Lackey puts Cards close to postseason berth

Right-hander allows one run; St. Louis' magic number at two

Lackey puts Cards close to postseason berth

ST. LOUIS -- Whether John Lackey wanted the schedule change or not (and his postgame comments suggested that he most certainly did not), the Cardinals' decision to include a few extra days of rest before his first post-ejection start offered a huge payoff at a critical time on Friday.

Boosted by back-to-back homers in the first inning, Lackey, with the defensive aid of Jon Jay, dominated a Reds team that had pestered him his last time out. With his best start as a Cardinal, Lackey pitched the Cards closer to a postseason berth with a 2-1 win in front of the season's 50th sellout at Busch Stadium. The team's 30th one-run win was closed by committee, as four different relievers combined to record the final four outs.

Coupled with the Brewers' loss in Pittsburgh on Friday, the Cardinals positioned themselves for a possible clinch on Saturday. Their magic number for a division title sits at seven, but a repeat of Friday's result on Saturday -- a Cardinals win and a Brewers loss -- would ensure St. Louis of at least a Wild Card bid.

"We win a lot of close, low-scoring games," Lackey said afterward. "I think there is definitely a skill in winning tight games, and I think this team has it. That's kind of the way playoff games end up. We're going to have plenty of experience with that if we get there."

The win was on the precipice of dissolving in the ninth when closer Trevor Rosenthal, pitching for the fifth time in seven games, let two of the first three batters reach. It was a mess manager Mike Matheny chose not to let the young closer get himself out of. Lefty specialist Randy Choate entered to pitch in just the spot he was signed for, and he stepped up with a strikeout of Jay Bruce. Seth Maness secured the third out.

"Choate and Seth did an amazing job of coming in and getting those two outs," Rosenthal said.

The Cardinals' offense came quickly and compactly, as outfielders Randal Grichuk and Matt Holliday blasted homers off Reds starter David Holmberg in a span of four pitches. Grichuk, in the lineup because of his numbers against lefties, improved to 9-for-27 off them since returning from the Minors last month.

With his homer, Holliday now sits one shy of securing the ninth straight 20-homer season of his career. The back-to-back blasts were the second of the season for the Cardinals, with the others coming on July 5 when Allen Craig and Jhonny Peralta went deep against the Marlins.

"I tried to get in on Grichuk and left it over the plate. He took advantage of it," Holmberg said. "I left a changeup high enough for Holliday to get to it."

Holmberg wouldn't make any additional mistakes, though the Cardinals didn't need them, as Lackey was pitching with something to prove. Less than thrilled about appearing three days later than expected, Lackey wanted to prove himself the big-game pitcher that the Cardinals thought they had acquired in July.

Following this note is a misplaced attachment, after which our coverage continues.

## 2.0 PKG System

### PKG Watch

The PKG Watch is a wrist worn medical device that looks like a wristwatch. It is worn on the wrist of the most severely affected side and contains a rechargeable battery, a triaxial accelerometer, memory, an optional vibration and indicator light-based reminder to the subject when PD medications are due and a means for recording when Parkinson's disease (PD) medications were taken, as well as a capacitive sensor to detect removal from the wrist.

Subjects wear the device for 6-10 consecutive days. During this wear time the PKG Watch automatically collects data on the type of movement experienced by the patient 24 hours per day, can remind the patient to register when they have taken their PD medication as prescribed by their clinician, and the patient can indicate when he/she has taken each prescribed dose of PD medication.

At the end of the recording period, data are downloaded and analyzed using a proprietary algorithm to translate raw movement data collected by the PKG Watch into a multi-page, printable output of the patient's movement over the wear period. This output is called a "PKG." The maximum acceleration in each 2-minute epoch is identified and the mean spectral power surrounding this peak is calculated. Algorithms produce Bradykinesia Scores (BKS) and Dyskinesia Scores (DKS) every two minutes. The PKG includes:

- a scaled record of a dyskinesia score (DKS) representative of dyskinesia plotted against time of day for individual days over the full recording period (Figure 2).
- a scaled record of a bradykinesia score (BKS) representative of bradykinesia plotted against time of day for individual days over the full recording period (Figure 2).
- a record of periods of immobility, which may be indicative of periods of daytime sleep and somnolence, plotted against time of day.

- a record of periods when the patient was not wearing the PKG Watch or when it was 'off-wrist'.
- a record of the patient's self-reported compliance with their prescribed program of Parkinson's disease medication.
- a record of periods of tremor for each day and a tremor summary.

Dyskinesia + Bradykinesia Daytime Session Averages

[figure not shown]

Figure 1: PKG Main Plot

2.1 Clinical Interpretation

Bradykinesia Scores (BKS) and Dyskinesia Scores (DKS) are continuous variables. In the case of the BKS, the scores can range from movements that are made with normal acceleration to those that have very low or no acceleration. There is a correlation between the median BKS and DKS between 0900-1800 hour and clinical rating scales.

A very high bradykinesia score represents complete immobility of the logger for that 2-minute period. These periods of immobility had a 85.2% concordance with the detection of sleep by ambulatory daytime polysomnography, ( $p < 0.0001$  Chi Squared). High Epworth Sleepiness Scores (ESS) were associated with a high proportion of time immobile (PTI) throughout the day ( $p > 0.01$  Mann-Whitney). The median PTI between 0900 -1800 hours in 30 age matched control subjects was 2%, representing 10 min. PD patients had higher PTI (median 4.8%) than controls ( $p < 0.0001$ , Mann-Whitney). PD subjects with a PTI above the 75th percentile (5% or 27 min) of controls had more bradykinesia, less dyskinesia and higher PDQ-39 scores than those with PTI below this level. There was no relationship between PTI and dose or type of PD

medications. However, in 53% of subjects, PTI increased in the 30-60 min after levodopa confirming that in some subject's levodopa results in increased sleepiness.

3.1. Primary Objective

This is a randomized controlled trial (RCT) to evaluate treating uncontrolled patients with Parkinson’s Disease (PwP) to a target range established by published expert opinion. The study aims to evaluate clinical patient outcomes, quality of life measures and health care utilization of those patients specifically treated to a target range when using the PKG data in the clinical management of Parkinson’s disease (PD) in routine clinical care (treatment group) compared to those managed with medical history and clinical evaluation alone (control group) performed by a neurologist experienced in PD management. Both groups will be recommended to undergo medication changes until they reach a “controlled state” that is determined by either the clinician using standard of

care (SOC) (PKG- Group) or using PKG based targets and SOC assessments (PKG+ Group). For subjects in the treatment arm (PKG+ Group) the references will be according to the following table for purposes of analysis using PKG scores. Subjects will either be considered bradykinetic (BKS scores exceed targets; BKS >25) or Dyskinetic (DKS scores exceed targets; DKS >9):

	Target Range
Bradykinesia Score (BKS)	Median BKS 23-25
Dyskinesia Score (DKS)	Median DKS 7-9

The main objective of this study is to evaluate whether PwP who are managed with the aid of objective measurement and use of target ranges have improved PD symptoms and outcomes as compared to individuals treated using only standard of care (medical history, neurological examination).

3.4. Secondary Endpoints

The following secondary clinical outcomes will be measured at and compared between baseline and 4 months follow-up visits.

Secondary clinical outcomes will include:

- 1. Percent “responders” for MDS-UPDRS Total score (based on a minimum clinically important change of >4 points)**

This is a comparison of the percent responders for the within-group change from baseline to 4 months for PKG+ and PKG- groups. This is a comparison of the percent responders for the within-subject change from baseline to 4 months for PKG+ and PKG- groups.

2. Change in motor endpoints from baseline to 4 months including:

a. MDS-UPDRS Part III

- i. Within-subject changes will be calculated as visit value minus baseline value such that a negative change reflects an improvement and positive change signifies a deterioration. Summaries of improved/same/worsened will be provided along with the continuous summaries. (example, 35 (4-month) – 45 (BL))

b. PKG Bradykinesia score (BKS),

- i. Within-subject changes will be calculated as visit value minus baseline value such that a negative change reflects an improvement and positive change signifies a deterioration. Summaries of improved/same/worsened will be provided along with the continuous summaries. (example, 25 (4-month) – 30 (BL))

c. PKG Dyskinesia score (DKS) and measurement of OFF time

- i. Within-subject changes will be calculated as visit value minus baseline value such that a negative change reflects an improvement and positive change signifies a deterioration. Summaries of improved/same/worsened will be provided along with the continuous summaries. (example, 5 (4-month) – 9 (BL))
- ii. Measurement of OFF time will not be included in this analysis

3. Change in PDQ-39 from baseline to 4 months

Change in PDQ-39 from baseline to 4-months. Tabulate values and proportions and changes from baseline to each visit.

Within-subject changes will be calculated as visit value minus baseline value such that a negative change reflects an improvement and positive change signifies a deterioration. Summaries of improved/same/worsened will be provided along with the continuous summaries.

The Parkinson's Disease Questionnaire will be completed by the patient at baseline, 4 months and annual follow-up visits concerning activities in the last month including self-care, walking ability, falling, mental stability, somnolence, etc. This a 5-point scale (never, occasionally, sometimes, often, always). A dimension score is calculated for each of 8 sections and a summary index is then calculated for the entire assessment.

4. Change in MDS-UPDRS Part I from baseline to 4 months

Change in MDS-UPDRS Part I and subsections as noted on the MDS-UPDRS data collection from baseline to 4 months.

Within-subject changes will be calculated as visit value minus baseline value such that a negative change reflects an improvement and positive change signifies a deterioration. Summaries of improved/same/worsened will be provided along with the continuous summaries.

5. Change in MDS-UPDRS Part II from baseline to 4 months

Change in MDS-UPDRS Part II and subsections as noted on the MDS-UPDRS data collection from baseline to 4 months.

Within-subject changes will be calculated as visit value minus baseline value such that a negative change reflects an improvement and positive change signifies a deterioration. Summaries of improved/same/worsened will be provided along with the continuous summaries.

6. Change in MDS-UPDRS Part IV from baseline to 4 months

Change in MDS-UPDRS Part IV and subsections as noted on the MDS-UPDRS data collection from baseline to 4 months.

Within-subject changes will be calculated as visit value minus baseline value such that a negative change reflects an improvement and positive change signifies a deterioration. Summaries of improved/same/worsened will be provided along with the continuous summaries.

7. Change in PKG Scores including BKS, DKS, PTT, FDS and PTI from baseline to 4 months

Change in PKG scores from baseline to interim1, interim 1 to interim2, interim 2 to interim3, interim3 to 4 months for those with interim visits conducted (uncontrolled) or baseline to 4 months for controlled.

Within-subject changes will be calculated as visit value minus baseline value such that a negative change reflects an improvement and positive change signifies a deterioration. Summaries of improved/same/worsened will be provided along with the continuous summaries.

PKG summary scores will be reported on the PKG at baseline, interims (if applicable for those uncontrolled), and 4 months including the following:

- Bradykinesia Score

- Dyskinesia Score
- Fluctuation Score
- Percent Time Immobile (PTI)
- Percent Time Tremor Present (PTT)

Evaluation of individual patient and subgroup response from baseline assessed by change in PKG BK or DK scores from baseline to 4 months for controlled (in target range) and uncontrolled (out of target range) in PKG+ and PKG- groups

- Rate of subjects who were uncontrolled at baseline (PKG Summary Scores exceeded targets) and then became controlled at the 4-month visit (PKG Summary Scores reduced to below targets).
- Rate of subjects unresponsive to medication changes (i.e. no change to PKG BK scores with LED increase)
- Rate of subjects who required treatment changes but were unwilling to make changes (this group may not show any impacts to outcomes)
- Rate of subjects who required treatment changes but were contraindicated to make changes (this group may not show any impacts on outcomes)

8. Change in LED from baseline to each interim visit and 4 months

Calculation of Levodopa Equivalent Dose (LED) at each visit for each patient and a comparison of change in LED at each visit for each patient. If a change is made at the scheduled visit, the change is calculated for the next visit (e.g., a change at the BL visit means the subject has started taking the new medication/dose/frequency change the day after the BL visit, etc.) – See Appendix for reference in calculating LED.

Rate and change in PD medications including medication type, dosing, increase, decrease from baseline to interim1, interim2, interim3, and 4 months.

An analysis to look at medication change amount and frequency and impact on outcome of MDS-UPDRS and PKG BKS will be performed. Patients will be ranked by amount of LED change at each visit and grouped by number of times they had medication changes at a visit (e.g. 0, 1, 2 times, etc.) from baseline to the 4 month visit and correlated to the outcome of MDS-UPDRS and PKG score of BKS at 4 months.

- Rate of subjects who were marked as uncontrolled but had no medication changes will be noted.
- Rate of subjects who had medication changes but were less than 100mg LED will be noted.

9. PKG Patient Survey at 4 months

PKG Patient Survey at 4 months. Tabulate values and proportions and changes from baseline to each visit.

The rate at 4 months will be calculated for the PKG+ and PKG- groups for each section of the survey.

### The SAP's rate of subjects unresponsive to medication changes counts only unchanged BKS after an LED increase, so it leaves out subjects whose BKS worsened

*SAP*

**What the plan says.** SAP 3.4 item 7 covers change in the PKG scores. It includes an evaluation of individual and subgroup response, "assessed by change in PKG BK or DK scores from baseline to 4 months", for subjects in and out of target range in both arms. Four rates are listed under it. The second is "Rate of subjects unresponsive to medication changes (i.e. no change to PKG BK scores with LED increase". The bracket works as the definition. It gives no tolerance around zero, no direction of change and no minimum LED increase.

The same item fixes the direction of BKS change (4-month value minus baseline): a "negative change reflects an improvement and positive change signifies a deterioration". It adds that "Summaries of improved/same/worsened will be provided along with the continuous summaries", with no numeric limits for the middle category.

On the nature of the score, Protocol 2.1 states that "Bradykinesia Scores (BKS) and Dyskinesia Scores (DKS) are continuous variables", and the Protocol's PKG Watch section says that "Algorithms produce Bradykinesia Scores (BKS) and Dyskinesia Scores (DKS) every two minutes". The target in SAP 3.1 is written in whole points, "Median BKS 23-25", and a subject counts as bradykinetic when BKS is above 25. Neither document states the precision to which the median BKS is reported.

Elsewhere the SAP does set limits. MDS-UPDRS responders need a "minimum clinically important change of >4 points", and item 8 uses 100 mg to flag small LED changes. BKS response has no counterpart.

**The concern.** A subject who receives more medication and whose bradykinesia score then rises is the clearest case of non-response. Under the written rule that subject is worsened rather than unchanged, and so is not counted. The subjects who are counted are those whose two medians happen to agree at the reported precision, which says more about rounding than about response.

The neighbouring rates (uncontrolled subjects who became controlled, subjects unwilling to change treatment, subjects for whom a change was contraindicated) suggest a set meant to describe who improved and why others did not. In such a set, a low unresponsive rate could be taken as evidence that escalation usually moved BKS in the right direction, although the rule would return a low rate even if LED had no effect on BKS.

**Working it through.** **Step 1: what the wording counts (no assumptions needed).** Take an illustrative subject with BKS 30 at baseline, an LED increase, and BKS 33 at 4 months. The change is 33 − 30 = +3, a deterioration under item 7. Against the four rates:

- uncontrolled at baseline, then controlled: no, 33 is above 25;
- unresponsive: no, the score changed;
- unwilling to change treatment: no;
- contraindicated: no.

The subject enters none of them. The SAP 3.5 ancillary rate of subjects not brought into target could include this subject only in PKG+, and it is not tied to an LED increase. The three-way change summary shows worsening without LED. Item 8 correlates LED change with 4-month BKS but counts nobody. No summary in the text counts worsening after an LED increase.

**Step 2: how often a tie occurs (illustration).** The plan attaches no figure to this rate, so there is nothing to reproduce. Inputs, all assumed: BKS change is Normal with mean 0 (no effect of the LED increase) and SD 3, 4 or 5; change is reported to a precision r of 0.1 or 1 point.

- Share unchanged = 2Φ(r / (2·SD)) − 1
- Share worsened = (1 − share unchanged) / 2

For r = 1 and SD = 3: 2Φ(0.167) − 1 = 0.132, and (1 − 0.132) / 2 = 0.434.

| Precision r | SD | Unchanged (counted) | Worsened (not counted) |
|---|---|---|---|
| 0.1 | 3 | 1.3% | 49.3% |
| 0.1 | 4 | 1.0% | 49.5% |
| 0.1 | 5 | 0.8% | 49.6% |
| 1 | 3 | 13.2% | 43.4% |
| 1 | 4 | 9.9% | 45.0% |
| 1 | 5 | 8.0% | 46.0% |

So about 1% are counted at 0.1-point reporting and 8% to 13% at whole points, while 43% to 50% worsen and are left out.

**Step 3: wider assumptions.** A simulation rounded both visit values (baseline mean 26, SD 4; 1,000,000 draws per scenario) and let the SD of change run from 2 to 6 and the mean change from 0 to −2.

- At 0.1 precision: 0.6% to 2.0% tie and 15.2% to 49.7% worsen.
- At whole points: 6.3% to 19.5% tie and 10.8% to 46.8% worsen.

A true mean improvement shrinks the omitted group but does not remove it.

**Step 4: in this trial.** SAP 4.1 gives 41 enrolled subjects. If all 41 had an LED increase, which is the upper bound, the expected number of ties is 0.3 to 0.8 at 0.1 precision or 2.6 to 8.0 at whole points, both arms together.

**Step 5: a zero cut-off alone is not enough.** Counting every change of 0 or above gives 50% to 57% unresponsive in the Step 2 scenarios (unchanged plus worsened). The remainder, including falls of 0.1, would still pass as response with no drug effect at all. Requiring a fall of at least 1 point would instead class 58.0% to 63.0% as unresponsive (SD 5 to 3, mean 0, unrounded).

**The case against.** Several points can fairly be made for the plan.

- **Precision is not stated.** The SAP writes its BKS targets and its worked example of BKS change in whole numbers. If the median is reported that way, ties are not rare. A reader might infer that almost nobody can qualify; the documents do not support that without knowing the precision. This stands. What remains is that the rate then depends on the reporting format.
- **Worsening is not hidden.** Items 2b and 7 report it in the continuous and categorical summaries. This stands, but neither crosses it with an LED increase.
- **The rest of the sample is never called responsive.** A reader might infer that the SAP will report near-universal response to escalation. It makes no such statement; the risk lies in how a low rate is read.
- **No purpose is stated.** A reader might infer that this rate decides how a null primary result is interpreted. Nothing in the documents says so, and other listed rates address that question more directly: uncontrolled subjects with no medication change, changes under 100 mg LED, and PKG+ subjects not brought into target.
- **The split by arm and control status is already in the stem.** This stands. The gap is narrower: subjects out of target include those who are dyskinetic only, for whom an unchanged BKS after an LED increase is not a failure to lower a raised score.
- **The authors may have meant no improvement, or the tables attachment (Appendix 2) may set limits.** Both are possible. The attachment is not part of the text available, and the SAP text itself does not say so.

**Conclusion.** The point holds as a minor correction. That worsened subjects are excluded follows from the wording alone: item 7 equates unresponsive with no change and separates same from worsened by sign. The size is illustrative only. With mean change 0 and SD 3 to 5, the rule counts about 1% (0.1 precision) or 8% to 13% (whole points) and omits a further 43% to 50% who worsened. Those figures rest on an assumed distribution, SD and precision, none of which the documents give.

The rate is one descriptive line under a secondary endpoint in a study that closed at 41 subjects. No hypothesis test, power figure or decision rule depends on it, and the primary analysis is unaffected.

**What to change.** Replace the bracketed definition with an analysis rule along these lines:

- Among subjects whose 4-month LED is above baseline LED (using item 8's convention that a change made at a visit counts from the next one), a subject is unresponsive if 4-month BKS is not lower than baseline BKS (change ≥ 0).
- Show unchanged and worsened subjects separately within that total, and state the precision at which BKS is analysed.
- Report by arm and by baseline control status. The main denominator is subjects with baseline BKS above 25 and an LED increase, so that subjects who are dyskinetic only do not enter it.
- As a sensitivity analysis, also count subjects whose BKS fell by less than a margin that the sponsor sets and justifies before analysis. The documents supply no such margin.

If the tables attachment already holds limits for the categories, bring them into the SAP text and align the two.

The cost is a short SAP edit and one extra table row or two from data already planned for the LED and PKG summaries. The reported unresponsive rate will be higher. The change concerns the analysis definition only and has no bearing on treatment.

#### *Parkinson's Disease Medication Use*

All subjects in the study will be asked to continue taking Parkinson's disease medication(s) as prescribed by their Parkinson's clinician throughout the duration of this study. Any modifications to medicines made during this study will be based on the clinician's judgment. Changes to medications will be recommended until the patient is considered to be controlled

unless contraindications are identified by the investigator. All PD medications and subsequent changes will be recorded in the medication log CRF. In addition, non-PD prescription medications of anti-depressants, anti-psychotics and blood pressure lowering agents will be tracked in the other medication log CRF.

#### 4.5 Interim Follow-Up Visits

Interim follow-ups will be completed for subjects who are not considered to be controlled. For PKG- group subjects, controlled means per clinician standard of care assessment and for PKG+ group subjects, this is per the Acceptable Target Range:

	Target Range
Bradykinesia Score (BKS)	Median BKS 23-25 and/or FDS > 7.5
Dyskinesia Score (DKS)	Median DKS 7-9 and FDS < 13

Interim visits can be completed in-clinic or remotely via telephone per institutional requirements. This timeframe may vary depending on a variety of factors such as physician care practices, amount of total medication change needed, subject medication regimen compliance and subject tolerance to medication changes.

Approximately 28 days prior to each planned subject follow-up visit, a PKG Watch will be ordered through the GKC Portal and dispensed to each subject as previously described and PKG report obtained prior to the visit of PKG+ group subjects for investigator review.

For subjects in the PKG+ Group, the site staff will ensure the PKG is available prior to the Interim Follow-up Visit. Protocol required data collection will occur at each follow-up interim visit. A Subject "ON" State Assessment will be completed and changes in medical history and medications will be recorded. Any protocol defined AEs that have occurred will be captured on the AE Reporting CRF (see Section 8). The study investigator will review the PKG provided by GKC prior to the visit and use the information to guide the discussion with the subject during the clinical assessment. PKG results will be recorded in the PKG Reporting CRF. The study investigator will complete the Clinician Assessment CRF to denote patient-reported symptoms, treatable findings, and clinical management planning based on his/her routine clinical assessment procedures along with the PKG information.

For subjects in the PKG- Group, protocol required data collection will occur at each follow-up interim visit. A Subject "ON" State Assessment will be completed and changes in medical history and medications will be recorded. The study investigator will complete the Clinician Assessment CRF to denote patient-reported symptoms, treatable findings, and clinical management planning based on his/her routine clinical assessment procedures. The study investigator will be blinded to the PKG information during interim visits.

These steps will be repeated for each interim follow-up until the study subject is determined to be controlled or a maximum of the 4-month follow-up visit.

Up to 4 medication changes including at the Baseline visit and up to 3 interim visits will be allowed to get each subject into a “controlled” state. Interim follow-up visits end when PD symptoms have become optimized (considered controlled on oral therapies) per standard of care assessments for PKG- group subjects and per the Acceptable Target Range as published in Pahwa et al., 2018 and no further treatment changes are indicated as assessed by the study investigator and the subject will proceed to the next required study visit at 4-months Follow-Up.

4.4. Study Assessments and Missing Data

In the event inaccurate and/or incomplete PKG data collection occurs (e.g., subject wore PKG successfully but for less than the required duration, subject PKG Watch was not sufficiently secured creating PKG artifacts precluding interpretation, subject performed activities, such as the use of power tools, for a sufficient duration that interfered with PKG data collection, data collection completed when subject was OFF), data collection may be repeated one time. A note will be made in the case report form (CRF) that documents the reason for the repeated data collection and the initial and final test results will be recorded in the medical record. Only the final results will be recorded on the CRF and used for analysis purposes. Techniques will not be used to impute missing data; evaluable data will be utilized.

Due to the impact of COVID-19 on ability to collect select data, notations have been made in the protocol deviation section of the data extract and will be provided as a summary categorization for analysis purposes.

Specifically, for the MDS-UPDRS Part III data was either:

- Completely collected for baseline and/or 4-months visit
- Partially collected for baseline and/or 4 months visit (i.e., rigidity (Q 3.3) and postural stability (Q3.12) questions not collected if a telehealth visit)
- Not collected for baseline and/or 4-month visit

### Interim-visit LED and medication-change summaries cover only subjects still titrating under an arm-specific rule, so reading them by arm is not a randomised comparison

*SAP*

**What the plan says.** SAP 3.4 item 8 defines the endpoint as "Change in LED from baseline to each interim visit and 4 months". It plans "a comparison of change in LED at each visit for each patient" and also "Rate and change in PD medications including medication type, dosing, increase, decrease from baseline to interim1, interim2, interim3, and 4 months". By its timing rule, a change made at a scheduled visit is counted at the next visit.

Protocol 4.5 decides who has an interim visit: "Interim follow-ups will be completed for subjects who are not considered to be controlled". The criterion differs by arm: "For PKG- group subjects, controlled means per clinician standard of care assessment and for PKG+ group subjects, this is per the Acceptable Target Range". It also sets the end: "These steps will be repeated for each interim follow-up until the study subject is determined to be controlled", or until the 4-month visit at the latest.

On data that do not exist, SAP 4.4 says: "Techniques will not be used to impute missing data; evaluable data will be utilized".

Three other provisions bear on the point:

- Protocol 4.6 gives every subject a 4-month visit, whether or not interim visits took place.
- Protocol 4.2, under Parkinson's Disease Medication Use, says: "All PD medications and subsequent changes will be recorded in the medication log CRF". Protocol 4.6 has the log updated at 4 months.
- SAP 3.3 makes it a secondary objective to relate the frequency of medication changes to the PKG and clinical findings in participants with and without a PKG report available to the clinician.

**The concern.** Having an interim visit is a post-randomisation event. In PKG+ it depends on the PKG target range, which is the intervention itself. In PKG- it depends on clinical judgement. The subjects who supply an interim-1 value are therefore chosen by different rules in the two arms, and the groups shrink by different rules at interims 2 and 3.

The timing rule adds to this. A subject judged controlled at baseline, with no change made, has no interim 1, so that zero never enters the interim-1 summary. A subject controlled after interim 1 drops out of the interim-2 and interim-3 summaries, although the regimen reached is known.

He also wanted to showcase why he intends to figure prominently in the organization's October plans.

"I've got plenty of edge," Lackey said, "but there might have been extra tonight."

Starting the opener of the team's final regular-season home series and feeling refreshed after throwing only two innings over the last 13 days, Lackey had merely one hold-your-breath inning. That came in the second, and Jay helped snuff it out with a leaping catch at the wall to rob Ryan Ludwick of an extra-base hit with two on.

Jay would cheat Ludwick out of another hit in his next at-bat, too, with a basket catch as he leaped backward into the wall.

"You just want to contribute, especially at this time of year when every win is so important," Jay said. "I was happy I was able to contribute out there."

Lackey did allow an RBI single to Zack Cozart immediately after Jay's first web gem, but that momentum was squelched when Cozart was thrown out trying to advance an extra base on Grichuk's throw home. Reds manager Bryan Price challenged the call, but it would stand after replay review.

That ended the inning and the final threat of the night against Lackey. The Reds mustered three singles the rest of the way against the right-hander, who was removed with two outs in the eighth after allowing the last of those hits. Lefty reliever Sam Freeman closed out the inning for him with an assist from second baseman Pete Kozma, whose quick change-of-direction diving stop was enough to keep pinch-hitter Kris Negron from tallying a hit and the speedy Billy Hamilton from heading to third.

"That's a big play, a tough play to change direction like he did," Matheny said. "He's very athletic. You have Hamilton on base at that point, too, so who knows what is going to happen."

With the quality start, Lackey extended the rotation's run of starts with one or fewer earned runs allowed to eight.

"The ball was coming out better," said Lackey, who had allowed eight runs over his previous two starts (eight innings). "When you don't have to manufacture effort, it's easier to locate. I was locating the ball better tonight."

Jenifer Langosch is a reporter for MLB.com. Read her blog, By Gosh, It's Langosch, and follow her on Twitter @LangoschMLB. This story was not subject to the approval of Major League Baseball or its clubs.